The exchanges hold promise for an added cost-effective alternative for divorcing spouses and families. the U. S. Secretary of Health and Human Services must develop rules for making premium tax credit eligibility determinations based on changes in circumstance, such as a divorce. We should all stay alert to the when and how of the exchanges, and the premium subsidies. They will become part of divorce planning very soon.
by David Tracy
How the Affordable Care Act Affects You, CBS News Money Watch, June 29, 2012
The Promise of the Affordable Care Act, the Practical Realities of Implementation: Maintaining Health Coverage During Life Transitions, O’Leary, Capell, Jacobs, and Lucia, Center for Labor Research and Education, University of California, Berkeley; Chief Justice Earl Warren Institute on Law and Social Policy, UC Berkeley School of Law (2011)
Health Reform Subsidy Calculator, Kaiser Family Foundation
Supreme Court Ruling Making Medicaid Expansion Optional Gives Fallin A Big Decision, Tulsa World, July 3, 2012
A U. S. Supreme Court decision this week serves as a wake-up call for careful drafting or amending of your Last Will and Testament. It is also a call to action for state legislatures. The Court denied a Florida mother survivor benefits for twins conceived by in-vitro fertilization (IVF) after her husband died. The court held unanimously that Karen Capato could not collect survivor benefits for the twins from the Social Security Administration (SSA). She had the twins 18 months after her husband died, using his frozen sperm.
SSA turned the application down because Capato’s twins, who were conceived posthumously, did not qualify to inherit from their late father under Florida law. The court states that SSA properly looked to state law to determine the children’s eligibility for the federal entitlement.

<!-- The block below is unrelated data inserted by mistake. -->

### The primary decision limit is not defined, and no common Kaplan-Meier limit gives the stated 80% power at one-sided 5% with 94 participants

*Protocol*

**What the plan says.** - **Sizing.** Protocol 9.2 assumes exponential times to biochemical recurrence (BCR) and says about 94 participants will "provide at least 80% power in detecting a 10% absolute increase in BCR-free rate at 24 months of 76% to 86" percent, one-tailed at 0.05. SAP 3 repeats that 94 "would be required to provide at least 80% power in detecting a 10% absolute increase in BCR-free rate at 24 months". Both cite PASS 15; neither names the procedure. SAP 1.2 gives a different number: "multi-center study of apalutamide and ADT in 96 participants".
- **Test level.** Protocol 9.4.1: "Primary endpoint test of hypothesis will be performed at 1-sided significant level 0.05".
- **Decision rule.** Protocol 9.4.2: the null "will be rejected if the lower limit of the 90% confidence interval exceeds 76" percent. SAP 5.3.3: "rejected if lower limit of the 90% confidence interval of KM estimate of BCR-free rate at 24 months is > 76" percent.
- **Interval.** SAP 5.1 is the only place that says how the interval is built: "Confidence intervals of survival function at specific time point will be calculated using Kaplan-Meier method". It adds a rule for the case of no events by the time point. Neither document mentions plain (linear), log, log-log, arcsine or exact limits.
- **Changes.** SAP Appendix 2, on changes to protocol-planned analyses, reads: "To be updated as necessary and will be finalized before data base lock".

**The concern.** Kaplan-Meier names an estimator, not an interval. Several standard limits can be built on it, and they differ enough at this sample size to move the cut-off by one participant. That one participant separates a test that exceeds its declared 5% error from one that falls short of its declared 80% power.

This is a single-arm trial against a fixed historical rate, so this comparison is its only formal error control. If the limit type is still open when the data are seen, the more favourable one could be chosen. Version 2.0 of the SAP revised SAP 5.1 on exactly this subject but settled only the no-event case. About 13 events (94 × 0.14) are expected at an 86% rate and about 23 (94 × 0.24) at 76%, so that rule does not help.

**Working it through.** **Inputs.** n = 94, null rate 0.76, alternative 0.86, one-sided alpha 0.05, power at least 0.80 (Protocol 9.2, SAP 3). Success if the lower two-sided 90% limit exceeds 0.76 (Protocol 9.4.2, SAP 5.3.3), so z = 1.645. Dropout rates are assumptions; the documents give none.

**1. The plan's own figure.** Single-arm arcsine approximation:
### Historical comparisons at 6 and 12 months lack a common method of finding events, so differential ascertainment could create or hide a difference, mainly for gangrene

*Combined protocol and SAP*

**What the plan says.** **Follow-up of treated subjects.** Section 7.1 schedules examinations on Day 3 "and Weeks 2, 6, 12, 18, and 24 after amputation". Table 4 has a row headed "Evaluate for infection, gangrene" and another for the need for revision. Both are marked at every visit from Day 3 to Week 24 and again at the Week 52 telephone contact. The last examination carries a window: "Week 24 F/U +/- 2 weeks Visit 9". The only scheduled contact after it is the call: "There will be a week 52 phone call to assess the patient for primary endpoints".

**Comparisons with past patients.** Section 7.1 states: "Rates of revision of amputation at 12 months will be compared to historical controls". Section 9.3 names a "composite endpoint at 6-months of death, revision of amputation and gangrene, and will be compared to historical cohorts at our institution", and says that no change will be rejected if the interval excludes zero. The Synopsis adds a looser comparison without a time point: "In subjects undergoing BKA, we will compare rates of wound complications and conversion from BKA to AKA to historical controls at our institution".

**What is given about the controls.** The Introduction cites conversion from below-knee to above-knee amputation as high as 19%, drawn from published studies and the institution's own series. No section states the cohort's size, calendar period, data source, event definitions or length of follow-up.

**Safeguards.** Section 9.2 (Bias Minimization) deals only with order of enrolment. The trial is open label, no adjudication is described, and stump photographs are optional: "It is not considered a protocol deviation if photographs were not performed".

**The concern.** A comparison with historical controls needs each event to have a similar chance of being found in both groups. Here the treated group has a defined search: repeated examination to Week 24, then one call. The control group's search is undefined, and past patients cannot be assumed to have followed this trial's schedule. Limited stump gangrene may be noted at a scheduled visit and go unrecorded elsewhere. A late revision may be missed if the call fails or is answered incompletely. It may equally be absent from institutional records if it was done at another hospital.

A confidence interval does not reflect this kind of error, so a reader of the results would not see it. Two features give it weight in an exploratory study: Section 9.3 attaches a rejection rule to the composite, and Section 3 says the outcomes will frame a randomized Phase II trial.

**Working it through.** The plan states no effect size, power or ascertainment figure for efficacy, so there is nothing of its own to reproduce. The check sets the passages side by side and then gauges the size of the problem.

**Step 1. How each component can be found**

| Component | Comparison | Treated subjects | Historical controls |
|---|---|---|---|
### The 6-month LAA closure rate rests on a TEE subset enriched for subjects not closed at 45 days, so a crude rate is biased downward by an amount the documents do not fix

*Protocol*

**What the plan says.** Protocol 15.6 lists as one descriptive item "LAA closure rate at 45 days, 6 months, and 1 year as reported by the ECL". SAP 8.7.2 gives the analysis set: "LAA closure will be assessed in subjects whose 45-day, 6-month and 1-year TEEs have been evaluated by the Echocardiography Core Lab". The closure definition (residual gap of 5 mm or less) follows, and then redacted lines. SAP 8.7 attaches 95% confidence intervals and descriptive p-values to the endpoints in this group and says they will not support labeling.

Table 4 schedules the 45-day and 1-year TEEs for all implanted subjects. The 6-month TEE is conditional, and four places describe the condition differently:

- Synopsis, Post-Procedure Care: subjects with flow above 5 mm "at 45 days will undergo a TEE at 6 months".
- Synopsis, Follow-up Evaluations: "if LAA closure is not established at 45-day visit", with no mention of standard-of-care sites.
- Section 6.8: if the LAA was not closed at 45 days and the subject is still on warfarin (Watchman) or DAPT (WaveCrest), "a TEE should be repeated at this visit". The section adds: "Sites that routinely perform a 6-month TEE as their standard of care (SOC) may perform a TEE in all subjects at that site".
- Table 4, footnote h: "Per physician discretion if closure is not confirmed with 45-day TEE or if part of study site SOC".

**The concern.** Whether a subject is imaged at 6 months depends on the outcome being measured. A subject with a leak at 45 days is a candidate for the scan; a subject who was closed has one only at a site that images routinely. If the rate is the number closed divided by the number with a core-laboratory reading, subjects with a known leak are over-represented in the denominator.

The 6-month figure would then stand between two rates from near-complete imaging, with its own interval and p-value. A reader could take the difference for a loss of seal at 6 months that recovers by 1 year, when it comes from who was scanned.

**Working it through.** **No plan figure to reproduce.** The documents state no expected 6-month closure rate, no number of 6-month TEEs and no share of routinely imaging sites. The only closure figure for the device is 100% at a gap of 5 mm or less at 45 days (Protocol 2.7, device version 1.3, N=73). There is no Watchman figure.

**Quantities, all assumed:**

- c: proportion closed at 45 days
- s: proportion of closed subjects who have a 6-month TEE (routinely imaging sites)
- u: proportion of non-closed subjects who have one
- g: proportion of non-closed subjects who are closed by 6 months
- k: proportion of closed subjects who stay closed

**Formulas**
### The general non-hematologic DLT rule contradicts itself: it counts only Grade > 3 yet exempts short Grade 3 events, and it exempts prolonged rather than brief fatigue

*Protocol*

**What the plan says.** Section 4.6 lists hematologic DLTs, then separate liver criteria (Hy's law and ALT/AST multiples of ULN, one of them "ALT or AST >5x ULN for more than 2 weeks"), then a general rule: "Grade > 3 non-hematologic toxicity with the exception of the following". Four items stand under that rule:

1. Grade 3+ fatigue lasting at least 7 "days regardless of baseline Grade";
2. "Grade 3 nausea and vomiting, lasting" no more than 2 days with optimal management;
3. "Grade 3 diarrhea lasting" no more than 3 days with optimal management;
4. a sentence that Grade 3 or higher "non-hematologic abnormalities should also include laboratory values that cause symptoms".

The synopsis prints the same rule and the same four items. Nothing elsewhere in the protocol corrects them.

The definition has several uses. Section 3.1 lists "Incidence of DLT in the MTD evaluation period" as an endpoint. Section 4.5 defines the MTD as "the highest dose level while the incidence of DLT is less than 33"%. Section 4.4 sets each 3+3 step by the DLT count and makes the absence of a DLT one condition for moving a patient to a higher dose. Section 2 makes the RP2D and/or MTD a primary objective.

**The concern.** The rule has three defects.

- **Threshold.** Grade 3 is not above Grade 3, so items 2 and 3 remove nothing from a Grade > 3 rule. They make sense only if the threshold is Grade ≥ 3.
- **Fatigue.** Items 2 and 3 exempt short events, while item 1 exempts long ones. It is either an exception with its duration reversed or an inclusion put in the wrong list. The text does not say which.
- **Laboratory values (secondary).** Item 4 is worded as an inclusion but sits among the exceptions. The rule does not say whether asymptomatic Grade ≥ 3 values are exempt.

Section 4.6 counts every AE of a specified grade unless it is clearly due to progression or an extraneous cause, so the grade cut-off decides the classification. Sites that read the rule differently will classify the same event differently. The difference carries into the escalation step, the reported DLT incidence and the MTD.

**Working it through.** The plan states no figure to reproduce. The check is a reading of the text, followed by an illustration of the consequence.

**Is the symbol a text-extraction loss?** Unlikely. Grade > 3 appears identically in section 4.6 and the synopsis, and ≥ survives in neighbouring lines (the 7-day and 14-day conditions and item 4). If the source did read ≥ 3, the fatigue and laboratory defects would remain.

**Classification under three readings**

The effect of this U. S. Supreme Court decision in Oklahoma is unclear. There is no state statute or case law discussing the inheritance rights of children conceived by mothers using the frozen sperm of a deceased father. According to this article from National Public Radio, thirteen states have laws that specifically allow posthumously conceived children to inherit in cases where there is no will. Four states, including Florida, specifically do not allow it. In the rest of the country, as in Oklahoma, the law is unclear.
It is a growing phenomenon for persons with life-threatening illnesses or hazardous job duties (like soldiers headed into combat) to store sperm for later use. If you have stored sperm, there is a lesson for you in this weeks’ Supreme Court case. Please contact an attorney promptly to draft or amend your Last Will and Testament. You need to include a clause that children conceived by IVF after your death should (or should not) be treated as your other surviving children.
For those who don’t have a Last Will and Testament, this issue needs to be addressed by the Oklahoma Legislature. I think children conceived through IVF, even after the father has passed away, should be treated the same as children born while both parents were alive. Oklahoma lawmakers can, and should, make this happen.
Please share your thoughts on the case of Astrue v. Capato in the Comments section below.
by David Tracy